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Understanding The Latest California CBD Bill For Infused Foods

Understanding The Latest California CBD Bill For Infused Foods

So-called cannabis pioneer states like California, Oregon and Colorado have pushed the envelope on recreational cannabis products, including non-psychoactive products like CBD- and terpene-infused food and beverages. The trend is driven by a skyrocketing “canna-curious” consumer base, whose interest has been piqued by emerging scientific evidence establishing the therapeutic potential of non-psychoactive cannabis compounds.

CBD is far and away the most successful category within the legal cannabis industry’s infused foods space. This is likely due to key changes in federal laws around hemp, outlined in the Agriculture Improvement Act of 2018, known more commonly as the Farm Bill.

A Quick Look at the 2018 Farm Bill

CBD may be added to certain foods and beverages, like gummies, according to a law passed by the United States Congress under the 2018 Farm Bill. The law was enacted as part of an effort to create legal avenues for hemp products derived from parts of the plant that contain less than 0.3% THC. The law doesn’t affect cannabis products that are marketed for medical purposes.

The 2018 Farm Bill was signed into law by President Trump on December 20, 2018 after gaining Congressional approval. The new law specifically classifies hemp under federal statute as an agricultural commodity, rather than a controlled substance. This opens up opportunities to increase the industry’s access to research funding, banking services, water rights, and other legal protections.

As written, the Farm Bill allows CBD to be sold in food products marketed for human consumption. However, companies that wish to sell infused products (including those with CBD sourced from hemp) within the United States must file an application with the Drug Enforcement Agency for approval to do so.

In California, Governor Newsom signed California Assembly Bill 45 (AB45) into law, allowing hemp-derived CBD in food, beverages and dietary supplements sold within the Golden State. This includes small business or homemade creations, like brownies infused with organic CBD drops. Let’s go over the particulars of the original 2018 Farm Bill, as well as what changes have been added in the new California CBD food bill.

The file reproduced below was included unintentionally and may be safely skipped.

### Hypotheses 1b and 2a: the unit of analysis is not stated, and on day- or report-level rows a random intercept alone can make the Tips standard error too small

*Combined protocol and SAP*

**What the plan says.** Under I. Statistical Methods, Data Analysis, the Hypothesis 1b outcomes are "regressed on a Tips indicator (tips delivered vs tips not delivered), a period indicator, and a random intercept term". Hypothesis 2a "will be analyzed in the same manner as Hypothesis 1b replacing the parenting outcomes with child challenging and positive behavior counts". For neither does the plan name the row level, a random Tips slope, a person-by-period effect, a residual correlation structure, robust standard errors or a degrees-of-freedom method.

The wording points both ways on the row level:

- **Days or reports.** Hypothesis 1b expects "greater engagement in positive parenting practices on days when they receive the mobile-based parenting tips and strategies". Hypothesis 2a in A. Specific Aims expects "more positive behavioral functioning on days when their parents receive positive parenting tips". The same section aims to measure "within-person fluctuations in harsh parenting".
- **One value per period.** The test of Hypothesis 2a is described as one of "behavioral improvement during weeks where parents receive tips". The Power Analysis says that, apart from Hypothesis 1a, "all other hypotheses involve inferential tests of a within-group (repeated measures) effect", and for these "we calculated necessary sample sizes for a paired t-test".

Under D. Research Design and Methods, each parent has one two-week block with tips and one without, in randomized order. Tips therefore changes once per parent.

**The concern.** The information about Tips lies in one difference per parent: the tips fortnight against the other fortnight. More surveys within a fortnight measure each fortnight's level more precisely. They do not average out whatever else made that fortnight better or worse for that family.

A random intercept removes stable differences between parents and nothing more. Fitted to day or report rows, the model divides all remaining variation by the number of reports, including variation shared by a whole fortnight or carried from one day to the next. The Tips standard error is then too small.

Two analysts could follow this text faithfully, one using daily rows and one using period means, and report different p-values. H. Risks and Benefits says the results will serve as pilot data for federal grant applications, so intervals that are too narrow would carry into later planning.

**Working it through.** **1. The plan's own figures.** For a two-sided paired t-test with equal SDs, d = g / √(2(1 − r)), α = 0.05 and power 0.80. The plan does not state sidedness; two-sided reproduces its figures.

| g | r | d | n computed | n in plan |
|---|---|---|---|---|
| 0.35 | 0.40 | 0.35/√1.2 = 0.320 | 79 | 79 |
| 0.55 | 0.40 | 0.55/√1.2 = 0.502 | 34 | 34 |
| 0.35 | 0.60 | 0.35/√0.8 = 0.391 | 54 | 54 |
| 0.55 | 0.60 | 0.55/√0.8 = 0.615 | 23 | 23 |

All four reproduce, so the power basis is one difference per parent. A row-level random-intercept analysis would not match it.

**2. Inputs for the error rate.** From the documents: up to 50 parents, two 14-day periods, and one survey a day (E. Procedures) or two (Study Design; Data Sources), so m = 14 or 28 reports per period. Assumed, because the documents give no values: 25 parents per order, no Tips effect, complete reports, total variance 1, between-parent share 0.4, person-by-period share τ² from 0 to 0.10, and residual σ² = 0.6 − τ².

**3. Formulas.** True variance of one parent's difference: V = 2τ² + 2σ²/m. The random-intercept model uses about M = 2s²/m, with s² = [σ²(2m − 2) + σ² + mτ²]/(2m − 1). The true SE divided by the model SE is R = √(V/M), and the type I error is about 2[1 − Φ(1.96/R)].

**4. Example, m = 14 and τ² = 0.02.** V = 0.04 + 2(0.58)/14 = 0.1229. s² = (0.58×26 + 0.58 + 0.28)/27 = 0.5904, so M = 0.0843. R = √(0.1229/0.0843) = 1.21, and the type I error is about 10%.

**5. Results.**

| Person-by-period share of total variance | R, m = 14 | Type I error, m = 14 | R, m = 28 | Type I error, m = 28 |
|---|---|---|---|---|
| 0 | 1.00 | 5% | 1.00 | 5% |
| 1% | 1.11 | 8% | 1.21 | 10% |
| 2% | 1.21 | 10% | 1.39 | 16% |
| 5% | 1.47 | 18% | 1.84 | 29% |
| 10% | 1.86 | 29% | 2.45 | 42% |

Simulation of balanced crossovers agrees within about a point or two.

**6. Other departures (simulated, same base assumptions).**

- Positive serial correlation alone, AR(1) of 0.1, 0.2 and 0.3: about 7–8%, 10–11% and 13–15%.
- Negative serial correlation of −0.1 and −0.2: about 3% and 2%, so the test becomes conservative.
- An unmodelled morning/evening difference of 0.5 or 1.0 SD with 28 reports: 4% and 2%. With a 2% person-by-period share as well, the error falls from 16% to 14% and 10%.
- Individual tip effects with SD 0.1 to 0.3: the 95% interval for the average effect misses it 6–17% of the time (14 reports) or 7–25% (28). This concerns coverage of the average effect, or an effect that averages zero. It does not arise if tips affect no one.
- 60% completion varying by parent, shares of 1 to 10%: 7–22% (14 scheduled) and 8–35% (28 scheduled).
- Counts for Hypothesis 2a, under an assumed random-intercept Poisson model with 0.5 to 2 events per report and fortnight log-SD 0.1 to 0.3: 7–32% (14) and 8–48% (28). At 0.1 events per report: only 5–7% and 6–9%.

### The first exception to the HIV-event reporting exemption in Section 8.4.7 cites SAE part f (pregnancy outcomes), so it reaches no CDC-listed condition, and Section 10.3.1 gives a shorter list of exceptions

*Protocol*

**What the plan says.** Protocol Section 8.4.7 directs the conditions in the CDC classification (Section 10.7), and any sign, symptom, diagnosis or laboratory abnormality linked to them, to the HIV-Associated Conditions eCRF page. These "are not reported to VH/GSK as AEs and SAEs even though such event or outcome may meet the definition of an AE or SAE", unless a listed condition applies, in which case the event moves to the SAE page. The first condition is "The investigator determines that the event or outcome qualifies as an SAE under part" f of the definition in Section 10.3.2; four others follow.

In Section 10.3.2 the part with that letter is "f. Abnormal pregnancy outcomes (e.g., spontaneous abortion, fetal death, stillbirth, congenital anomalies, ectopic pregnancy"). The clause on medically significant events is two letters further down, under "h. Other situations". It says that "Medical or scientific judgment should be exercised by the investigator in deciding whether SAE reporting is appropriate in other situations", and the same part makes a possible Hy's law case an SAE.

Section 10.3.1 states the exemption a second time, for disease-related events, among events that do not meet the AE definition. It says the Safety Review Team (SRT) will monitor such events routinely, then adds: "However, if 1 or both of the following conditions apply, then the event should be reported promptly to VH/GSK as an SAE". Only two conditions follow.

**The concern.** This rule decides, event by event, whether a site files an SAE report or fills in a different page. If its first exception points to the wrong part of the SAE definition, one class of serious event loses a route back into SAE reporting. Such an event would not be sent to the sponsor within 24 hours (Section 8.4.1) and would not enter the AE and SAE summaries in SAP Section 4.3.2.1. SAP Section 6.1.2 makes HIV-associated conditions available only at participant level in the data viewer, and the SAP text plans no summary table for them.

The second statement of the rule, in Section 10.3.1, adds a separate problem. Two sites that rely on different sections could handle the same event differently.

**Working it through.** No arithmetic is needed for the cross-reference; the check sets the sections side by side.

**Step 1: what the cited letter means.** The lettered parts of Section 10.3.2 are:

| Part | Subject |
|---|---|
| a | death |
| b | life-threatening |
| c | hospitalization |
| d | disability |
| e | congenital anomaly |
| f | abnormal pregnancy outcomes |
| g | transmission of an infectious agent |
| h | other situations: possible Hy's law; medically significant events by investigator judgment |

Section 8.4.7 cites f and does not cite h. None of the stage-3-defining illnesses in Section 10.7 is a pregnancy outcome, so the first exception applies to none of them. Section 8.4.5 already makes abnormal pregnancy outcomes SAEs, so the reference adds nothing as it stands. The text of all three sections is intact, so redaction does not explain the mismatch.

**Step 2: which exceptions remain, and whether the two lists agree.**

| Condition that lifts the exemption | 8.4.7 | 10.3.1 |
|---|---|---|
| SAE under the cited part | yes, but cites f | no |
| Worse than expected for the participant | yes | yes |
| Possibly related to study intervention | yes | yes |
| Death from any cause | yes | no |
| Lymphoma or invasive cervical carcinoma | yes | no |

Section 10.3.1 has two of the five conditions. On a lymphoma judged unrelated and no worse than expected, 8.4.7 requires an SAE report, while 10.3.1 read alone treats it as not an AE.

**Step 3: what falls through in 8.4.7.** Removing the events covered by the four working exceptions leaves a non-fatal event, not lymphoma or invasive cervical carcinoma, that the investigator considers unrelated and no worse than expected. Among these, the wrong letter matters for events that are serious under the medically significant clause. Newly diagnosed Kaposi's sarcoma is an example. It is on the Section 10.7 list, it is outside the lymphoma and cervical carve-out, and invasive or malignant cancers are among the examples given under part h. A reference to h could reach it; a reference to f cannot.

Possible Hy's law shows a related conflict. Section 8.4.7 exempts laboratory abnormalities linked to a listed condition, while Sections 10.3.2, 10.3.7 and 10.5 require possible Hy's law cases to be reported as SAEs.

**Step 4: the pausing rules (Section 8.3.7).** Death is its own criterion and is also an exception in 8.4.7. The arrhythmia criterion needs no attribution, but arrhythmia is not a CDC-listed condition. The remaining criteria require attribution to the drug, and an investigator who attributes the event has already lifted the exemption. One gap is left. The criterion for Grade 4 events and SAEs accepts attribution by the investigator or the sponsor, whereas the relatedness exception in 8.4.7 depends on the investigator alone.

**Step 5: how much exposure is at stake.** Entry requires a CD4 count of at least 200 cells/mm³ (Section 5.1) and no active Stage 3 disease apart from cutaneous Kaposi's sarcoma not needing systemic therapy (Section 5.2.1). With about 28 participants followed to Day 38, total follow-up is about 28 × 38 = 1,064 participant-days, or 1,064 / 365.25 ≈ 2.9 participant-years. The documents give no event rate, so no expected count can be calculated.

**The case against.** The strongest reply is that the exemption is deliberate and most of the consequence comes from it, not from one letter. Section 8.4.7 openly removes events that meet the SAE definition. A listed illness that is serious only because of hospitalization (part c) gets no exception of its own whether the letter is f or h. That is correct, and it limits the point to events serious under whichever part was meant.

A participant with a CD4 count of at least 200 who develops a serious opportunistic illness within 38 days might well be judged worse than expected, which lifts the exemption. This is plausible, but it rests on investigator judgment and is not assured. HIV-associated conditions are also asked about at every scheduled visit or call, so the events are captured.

How Did The Farm Bill Transform the CBD Industry?

The Farm Bill came at a critical time in the cannabis industry, as public opinion has rapidly shifted over the past few years in favor of legal marijuana and cannabis-based products, particularly the consumption of CBD as a form of preventative health supplementation.

CBD is already found in many hemp food products on the market; however, it’s never been legal to add CBD to certain foods or beverages marketed for human consumption. The Farm Bill makes it possible for companies to sell these types of products by giving them access to banking services and other legal protections, provided they pass the FDA application process.

The Farm Bill clarifies that CBD and other hemp-based compounds derived from cannabis plants with less than 0.3% THC are not controlled substances as long as they are made from parts of the plant that contain no psychoactive properties, such as mature hemp stalks or seeds. In addition to this clarification under federal statute, it’s now possible for companies to import hemp materials from foreign countries in order to produce these products.

The 2018 Farm Bill does not change the legal status of cannabis or any product that is marketed for medical purposes, meaning that businesses who wish to sell CBD-infused foods must continue to seek federal approval before they can market them commercially.

What Changes in California Under Their Latest Bill?

Key provisions within California’s AB45 infused foods bill run contrary to existing FDA guidelines. Mainly, its affirmation that food items, beverages and dietary supplements sold within the Golden State are unadulterated by the inclusion of “industrial hemp or cannabinoids, extracts, or derivatives from industrial hemp,” meaning they are inviolate to the Sherman Food Drug and Cosmetic Law (FD&C).

This will likely serve to add to the confusion around national infused food laws and regulations. However, instate food and beverage companies may be able to enjoy more freedom from strict federal guidelines for the time being — provided they pay close attention to further developments on the issue after the FDA’s forthcoming response.

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